Tuesday, March 2, 2010

Creating Second Order Change

Was your education good enough for you when you went through school?

To some, the answer is yes. Unfortunately, that model is not good enough for our students today. Changing the model is second-order change for most in education (and society) except for a few courageous leaders.

McREL, located in Denver Colorado, rolled out Balanced Leadership in our education agency about 5 years ago. The premise of their meta-analysis was that school leaders had 21 responsibilities that could be correlated with gains in student achievement. Furthermore, there are 6 district level responsibilities that are at the core of the superintendency. The idea of second order change comes from the premise that the magnitude of change at this level is much greater than first order change.

Are we attempting second order change in our schools? My answer would be "no". Check out the Committe of Ten and tell me how much things have changed since 1892. Looks pretty much like a current 2010 high school schedule.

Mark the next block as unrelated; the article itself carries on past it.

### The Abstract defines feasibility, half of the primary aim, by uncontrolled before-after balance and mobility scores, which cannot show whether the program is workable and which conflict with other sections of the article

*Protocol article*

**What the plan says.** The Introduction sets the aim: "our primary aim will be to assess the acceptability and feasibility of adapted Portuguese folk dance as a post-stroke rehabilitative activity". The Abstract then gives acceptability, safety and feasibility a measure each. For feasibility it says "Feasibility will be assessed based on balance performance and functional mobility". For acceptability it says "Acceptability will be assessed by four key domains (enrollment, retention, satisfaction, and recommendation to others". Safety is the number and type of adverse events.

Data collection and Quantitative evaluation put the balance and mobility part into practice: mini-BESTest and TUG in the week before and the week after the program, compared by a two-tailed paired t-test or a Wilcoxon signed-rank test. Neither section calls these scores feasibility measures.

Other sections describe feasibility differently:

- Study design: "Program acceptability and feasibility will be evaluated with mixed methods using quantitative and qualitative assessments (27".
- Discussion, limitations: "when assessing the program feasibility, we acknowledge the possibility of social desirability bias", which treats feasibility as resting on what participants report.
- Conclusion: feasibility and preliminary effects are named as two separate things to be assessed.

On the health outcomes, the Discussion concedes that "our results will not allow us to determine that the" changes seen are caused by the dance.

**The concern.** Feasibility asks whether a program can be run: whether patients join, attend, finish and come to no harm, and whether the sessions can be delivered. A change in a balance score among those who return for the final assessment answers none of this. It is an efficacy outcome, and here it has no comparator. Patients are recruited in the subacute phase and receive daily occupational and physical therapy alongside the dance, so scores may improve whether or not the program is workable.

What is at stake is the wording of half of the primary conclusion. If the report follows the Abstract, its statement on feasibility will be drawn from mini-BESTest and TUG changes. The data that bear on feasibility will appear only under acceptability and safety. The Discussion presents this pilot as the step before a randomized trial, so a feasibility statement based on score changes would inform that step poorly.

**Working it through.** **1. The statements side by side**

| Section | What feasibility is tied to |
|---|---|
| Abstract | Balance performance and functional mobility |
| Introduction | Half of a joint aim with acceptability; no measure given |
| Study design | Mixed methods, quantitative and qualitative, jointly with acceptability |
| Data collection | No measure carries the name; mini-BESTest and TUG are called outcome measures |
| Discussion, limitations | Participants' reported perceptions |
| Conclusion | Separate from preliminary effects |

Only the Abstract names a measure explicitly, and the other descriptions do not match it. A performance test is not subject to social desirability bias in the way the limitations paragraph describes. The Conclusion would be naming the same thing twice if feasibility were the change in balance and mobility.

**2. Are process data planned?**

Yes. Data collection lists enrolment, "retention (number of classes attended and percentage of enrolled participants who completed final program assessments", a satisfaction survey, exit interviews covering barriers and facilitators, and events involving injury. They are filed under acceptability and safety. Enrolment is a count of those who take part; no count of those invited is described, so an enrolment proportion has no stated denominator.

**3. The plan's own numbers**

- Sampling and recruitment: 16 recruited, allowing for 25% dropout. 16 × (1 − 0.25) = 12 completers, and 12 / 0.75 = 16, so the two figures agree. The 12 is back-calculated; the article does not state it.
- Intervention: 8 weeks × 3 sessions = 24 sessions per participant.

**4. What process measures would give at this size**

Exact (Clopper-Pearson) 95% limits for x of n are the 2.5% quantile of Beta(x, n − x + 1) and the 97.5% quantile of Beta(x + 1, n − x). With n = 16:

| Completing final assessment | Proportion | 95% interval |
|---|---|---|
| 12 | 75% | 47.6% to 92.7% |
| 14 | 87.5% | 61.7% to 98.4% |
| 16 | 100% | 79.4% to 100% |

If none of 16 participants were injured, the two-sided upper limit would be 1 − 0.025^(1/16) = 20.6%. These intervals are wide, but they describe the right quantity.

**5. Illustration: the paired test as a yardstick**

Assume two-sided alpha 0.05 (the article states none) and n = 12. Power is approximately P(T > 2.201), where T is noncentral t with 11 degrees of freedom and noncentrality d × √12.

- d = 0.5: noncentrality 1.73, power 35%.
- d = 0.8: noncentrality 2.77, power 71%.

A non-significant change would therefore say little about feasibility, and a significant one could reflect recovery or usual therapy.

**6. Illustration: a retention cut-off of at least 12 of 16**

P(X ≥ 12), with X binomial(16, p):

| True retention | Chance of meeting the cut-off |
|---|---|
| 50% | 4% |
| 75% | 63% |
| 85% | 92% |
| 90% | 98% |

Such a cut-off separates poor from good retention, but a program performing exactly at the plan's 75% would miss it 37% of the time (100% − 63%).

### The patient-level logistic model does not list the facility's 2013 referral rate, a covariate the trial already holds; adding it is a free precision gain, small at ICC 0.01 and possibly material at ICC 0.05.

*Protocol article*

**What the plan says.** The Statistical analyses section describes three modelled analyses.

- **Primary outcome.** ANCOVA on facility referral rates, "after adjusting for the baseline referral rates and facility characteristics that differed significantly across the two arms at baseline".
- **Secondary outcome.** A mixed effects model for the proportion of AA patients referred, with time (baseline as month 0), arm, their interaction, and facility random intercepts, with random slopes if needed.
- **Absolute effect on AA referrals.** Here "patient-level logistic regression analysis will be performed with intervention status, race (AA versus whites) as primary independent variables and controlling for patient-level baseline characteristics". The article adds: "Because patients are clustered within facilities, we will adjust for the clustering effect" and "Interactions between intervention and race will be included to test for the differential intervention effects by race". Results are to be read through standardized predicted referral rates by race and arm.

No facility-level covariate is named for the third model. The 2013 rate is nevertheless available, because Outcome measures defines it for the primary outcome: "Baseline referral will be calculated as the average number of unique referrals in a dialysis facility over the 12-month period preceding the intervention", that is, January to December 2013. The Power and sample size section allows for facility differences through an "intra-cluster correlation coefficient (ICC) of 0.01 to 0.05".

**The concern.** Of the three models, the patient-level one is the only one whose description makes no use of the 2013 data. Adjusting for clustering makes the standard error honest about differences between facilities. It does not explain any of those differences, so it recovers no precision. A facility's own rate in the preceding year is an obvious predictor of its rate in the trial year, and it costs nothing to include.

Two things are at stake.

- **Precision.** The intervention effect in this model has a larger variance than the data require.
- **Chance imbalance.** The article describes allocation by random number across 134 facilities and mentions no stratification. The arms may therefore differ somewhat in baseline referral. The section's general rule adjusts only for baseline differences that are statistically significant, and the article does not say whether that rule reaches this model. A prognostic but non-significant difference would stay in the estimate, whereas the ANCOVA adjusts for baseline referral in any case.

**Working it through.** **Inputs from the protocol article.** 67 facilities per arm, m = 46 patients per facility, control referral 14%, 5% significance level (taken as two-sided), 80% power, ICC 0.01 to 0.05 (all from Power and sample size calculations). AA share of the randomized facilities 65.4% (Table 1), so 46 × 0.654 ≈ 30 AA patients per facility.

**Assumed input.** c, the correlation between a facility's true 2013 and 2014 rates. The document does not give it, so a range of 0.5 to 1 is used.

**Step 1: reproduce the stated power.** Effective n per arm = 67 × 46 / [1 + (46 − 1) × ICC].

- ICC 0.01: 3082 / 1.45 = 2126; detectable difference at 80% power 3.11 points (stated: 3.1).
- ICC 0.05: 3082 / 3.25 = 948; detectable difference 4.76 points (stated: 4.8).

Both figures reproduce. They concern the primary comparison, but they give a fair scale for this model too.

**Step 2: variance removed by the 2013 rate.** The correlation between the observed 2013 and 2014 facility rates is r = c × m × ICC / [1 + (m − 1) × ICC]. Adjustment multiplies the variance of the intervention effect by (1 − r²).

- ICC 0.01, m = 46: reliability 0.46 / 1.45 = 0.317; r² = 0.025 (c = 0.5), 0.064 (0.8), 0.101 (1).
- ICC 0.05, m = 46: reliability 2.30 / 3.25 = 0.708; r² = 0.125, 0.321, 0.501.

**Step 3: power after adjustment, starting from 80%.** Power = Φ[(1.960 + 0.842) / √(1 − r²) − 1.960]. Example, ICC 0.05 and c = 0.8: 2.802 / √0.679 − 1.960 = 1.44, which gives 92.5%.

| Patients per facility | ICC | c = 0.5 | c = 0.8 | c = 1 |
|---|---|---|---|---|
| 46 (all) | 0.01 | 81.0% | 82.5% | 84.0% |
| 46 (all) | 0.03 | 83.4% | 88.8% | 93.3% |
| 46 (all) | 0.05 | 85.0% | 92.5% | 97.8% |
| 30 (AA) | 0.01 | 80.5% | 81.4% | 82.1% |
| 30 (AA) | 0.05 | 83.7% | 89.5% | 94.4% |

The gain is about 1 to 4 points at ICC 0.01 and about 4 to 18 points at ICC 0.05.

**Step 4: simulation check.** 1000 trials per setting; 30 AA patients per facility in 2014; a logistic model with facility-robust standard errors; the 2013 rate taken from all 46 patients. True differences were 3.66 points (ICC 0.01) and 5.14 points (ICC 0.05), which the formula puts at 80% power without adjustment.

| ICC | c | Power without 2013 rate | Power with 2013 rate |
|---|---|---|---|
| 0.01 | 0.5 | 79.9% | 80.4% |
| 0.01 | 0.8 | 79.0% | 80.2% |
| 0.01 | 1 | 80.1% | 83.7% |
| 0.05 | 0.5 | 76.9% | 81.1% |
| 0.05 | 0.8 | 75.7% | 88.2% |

According to our professor, the University of Northern Iowa is the only program preparing superintendents that is using the McREL research and Balanced Leadership responsibilities. Our challenge as new leaders is to create a "sense of urgency" in our schools. To push our profession to change.

Not just minor change, but a magnitude of change that will propel our children into a dedicated culture of 21st century learning.

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